Kennel Cough – Facts and Common Misconceptions
It seems like almost daily at the clinic, I see a dog with “kennel cough.” Kennel cough is a term that generates so much confusion because it sounds ONE disease with ONE cause – which is NOT the case. The problem is that upper respiratory infections in dogs are COMMON and can be caused by MANY different pathogens (not just one). Many of these infections have similar symptoms including a harsh, hacking cough which can be dry or produce a foamy, white saliva. Commonly, people think that their dog has “something caught in their throat.”
Part of this is our fault – for years we have commonly referred to the Bordetella vaccination as the “kennel cough” vaccination. But, the truth is the Bordetella vaccine protects a dog from getting an upper respiratory infection from just Bordetella. It does not protect against the other numerous pathogens that can cause the same symptoms.
Here is the current list of pathogens that can cause the symptoms of “kennel cough”:
Viruses: canine distemper, canine parainfluenza, canine adenovirus ty 2, canine influenza, canine herpesvirus, canine reovirus, canine respiratory coronavirus, and canine pneumovirus.
Bacteria: Bordetella, Mycoplasma, Streptococcus, and Chlamydophila.
It seems like every year, they add a name or two to the list.
We have vaccines available to protect dogs from some of these pathogens. The DA2PP vaccine or canine “distemper” vaccine protects dogs from three viruses that can cause upper respiratory symptoms: canine distemper, canine adenovirus ty 2, and canine parainfluenza. The Bordetella vaccine is a separate vaccine that protects dogs from getting the infectious bacteria Bordetella. There is also a canine influenza vaccine that protects against one strain of canine influenza.
So why do we see so many dogs with infectious coughs if we have vaccinations? Because if you look at the list, there are at least 7 other pathogens (and probably more in my opinion) that can cause similar upper respiratory symptoms.
Can we test to see which pathogen a dog has? There are two types of tests that can tell us which type of infection a dog has. The first is a respiratory disease PCR profile. The PCR test is accurate at detecting several of the potential pathogens. The test, however, is expensive and does not cover ALL potential pathogens. Additionally, the tests are not always 100% accurate depending on when the patient is sampled during the course of disease. The second type of test is a paired serology test. Although this test is the most accurate, it requires multiple blood samples and is often costly.
Treatment: The good news is that most of the dogs we see with upper respiratory infections have self-limiting disease – they resolve with little or no treatment. There are times that we prescribe cough suppressants and/or antibiotics on a case to case basis. Antibiotics are only beneficial if the patient has one of the bacterial causes of upper respiratory infection.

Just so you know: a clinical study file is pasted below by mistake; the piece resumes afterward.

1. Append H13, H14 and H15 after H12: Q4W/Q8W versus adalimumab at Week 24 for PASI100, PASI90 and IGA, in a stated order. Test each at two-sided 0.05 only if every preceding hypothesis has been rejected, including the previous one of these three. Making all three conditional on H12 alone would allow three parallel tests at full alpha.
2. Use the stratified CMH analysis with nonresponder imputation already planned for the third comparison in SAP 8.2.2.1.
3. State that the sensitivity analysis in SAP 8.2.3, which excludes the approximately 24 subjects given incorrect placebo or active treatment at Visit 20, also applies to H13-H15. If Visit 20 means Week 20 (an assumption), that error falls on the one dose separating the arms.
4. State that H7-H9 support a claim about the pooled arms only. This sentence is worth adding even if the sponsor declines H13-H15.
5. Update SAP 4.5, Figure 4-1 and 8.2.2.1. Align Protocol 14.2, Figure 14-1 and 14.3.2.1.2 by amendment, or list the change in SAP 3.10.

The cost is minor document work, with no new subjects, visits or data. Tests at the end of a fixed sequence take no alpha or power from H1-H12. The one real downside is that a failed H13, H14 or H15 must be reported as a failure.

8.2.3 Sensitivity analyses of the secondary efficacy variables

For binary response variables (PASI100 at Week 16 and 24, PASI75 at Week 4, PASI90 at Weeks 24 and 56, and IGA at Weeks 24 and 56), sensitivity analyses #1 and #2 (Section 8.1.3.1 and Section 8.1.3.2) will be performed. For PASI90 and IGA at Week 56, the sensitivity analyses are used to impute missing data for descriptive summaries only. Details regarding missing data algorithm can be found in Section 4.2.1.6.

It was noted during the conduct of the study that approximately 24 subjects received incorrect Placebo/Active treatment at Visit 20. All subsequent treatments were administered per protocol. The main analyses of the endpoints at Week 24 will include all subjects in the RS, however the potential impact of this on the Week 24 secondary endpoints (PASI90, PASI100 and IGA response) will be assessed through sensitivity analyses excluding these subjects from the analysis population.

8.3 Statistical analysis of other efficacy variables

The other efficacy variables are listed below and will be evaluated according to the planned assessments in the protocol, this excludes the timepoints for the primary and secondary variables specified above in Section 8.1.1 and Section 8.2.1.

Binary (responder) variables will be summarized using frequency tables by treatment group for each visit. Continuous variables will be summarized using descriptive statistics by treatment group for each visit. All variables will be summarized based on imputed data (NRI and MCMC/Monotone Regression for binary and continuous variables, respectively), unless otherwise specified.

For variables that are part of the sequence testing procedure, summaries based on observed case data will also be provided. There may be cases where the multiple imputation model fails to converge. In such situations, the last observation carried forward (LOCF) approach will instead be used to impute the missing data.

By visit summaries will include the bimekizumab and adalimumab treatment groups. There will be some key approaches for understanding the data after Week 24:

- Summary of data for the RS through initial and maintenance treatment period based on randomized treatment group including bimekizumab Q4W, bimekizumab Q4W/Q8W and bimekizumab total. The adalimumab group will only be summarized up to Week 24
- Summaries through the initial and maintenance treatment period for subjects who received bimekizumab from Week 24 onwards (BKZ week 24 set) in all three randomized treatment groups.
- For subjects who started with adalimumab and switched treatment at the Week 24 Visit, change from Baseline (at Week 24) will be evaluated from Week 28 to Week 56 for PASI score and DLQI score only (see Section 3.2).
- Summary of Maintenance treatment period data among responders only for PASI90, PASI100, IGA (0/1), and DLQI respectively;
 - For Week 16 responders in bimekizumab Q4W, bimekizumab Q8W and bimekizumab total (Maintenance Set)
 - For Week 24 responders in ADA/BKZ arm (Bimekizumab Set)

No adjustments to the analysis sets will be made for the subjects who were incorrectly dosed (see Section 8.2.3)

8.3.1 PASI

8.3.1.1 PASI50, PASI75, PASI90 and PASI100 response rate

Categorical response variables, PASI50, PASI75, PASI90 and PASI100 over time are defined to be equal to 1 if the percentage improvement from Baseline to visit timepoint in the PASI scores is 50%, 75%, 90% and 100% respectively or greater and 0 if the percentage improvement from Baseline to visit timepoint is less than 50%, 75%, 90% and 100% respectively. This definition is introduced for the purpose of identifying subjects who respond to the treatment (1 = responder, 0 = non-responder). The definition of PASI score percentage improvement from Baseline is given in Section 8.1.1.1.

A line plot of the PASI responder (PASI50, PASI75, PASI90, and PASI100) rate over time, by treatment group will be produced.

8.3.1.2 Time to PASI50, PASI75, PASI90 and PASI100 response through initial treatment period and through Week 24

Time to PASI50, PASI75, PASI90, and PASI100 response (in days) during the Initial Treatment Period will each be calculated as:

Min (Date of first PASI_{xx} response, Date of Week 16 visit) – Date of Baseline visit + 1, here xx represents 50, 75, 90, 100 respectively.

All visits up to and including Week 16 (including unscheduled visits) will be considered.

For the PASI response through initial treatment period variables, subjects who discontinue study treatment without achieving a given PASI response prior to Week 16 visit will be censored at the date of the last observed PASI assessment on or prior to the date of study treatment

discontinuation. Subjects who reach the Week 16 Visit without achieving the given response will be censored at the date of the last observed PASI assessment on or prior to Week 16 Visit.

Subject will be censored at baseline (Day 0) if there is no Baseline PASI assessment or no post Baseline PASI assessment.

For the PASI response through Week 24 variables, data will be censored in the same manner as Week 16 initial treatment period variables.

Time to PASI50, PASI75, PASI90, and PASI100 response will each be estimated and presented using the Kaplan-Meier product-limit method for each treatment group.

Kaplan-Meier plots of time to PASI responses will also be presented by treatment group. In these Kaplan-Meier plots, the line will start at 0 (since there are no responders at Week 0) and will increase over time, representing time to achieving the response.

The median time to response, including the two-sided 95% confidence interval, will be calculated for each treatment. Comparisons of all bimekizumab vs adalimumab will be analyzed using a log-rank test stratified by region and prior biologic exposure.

Most cases of canine upper respiratory infections are highly contagious. It is not uncommon to have “outbreaks” at places that have high dog concentrations such as grooming facilities, shelters, boarding facilities, and day care facilities. Dogs spread the disease by coughing infectious particles and/or direct nose to nose contact. Depending on the pathogen, sometimes they are most contagious right BEFORE they start coughing, which adds to the spread as we don’t even know they are sick at this time. If your dog is showing symptoms, he/she is most likely contagious, so please limit his/her exposure to other healthy animals.
My take home tips are:
1. Vaccinate your dog for DA2PP (distemper, adenovirus, and parainfluenza), Bordetella, and potentially Canine Influenza (if the disease is present in your area). We have had confirmed cases of canine influenza in Montana and we do offer the canine influenza vaccine. Canine influenza activity varies in different regions and seasons.
2. Know your dog will ALWAYS HAVE SOME LEVEL OF RISK of picking up an upper respiratory infection if he/she is in contact with other dogs or housed with other dogs (boarding facilities, grooming facilities) even without direct contact.
3. If your dog does become sick with a cough, have them checked by a veterinarian. We can help discern how sick they are and what treatment (if any) is recommended.
4. Keep your dogs away from other dogs until they are no longer showing any symptoms to help limit the spread of disease.
5. Call your veterinarian if your dog doesn’t recover as expected or if you have additional concerns.